There’s something about the turnaround at Uwharrie, though. Or maybe it’s out-and-back courses in general. But either way, I felt a new burst of energy at the thought that I was on my way home. Yes, technically I was only halfway done, but the next 20 miles were pointed toward home, rather than away from it. And that makes all the difference in the world.
As I continued to cross paths with 20- and 40-milers making their way to the turnaround, I spent the first mile letting folks know how much distance remained between them and the aid station.
If they’re anything like me, there’s a huge morale boost that comes with knowing you’re less than a mile from the next aid. And if they’re not and weren’t interested in knowing, well, too bad. I was feeling good about the fact that I was headed back and decided to be overly helpful.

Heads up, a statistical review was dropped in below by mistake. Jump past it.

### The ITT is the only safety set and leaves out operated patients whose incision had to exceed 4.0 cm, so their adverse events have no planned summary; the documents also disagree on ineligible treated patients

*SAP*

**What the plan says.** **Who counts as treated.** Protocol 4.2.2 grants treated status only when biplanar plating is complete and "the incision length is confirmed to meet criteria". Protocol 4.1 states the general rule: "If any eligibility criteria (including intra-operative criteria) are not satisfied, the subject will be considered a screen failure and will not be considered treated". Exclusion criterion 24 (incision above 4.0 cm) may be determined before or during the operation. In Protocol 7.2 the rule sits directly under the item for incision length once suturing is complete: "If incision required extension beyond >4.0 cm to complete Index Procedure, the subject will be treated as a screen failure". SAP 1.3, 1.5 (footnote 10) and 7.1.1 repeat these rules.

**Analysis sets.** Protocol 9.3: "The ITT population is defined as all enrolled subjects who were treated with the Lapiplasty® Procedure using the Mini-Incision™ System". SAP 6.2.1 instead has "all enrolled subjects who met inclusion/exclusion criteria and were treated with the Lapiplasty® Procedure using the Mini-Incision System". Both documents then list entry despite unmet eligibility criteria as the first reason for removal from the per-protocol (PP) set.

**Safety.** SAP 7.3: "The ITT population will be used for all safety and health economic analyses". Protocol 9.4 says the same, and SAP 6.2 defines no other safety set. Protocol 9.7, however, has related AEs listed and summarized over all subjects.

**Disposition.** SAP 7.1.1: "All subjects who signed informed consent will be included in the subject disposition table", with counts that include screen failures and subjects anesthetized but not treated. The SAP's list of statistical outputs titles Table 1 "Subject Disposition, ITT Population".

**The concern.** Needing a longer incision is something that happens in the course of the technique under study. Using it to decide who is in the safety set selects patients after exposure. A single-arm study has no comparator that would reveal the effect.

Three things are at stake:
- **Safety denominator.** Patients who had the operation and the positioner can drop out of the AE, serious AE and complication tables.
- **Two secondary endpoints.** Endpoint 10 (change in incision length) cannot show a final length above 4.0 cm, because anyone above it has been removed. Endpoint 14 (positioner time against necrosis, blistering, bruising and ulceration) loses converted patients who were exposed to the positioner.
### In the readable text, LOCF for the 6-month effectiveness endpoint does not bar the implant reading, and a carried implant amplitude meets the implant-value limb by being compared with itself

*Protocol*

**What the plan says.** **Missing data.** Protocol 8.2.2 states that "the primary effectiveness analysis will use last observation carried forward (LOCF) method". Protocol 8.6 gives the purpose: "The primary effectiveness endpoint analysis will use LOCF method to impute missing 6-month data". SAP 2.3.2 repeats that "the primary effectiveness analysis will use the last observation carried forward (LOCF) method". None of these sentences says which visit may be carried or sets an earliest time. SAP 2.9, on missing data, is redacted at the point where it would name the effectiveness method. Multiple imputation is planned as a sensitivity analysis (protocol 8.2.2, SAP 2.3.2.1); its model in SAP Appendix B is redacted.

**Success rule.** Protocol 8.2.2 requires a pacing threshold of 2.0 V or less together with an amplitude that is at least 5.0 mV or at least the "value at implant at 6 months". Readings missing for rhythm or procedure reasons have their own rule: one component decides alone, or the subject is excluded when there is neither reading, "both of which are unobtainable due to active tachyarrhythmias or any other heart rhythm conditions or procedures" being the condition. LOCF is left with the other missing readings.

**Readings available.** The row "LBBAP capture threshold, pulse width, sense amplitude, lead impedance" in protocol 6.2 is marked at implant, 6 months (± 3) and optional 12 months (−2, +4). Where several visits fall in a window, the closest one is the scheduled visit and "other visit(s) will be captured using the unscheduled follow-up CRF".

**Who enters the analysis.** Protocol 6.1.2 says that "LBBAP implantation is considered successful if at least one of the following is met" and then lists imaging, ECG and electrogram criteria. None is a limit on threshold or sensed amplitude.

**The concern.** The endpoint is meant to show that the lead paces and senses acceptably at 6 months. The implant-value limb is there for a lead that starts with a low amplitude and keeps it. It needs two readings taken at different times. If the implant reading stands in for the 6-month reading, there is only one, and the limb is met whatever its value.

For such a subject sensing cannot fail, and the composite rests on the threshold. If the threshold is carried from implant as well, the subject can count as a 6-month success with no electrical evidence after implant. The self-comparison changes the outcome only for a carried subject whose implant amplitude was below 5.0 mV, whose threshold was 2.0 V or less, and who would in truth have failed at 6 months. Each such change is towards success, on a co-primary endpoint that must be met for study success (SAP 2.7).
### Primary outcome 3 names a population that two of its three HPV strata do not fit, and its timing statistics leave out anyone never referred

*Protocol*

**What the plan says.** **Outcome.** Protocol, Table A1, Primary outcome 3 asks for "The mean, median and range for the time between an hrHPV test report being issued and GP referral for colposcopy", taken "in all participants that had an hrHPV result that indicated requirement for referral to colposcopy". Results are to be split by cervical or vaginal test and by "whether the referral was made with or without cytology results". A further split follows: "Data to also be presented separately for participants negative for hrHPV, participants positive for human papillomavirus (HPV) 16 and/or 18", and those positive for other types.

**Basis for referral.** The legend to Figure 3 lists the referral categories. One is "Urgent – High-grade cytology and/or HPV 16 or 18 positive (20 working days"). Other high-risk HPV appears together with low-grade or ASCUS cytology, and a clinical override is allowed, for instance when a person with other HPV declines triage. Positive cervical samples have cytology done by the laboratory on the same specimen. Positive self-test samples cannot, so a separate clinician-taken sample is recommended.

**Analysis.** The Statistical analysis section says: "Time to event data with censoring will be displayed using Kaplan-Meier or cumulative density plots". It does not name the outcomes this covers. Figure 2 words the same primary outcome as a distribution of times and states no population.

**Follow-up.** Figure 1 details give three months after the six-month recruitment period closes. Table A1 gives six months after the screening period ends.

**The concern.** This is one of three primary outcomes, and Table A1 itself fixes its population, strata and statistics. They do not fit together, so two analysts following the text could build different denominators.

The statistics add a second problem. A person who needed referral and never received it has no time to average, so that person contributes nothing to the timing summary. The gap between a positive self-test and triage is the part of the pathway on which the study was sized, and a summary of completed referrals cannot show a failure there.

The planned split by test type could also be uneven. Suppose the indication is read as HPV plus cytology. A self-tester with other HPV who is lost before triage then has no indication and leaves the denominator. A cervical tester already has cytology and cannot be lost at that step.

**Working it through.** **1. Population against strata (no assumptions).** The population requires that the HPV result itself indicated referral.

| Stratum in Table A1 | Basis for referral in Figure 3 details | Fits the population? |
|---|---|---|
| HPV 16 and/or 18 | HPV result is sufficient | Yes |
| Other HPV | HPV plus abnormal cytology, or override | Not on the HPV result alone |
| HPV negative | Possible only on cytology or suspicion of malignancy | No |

The brief adrenaline boost of the turnaround aid station had faded by mile 25 or so, though, and the noise was starting to creep back in. I knew I had a few more gears despite being undertrained, but I just couldn’t cut through the noise in my head to reach them.
So I decided to drown the noise out with some of my own.
I fired up the iPod and, with White Zombie running at full blast, there was no room to think about anything other than putting one foot in front of the other as quickly as possible.
Within a mile or so, I reached a group of three guys who were setting a solid pace and I decided to latch on to the back and ride their momentum. With my music and the noise in my head both running at full tilt, I didn’t offer any kind of significant greeting, but they didn’t seem to mind (other than occasionally looking back in an apparent attempt to figure out what the hell I was listening to at such high volume that they could hear it beyond my headphones).
Other than the occasional drizzle, the rain held off for most of the day and the temperatures steadily rose throughout the afternoon. By mid-afternoon, I had shed my gloves, vest and sleeves and was running in just shorts and a T-shirt – a rare treat in what should have otherwise been a cold and miserable early February day. With the rising temperatures, a fog settled that gave the forest a strange look and I was reminded of what I love about the Uwharrie National Forest – it’s got a weird beauty all its own.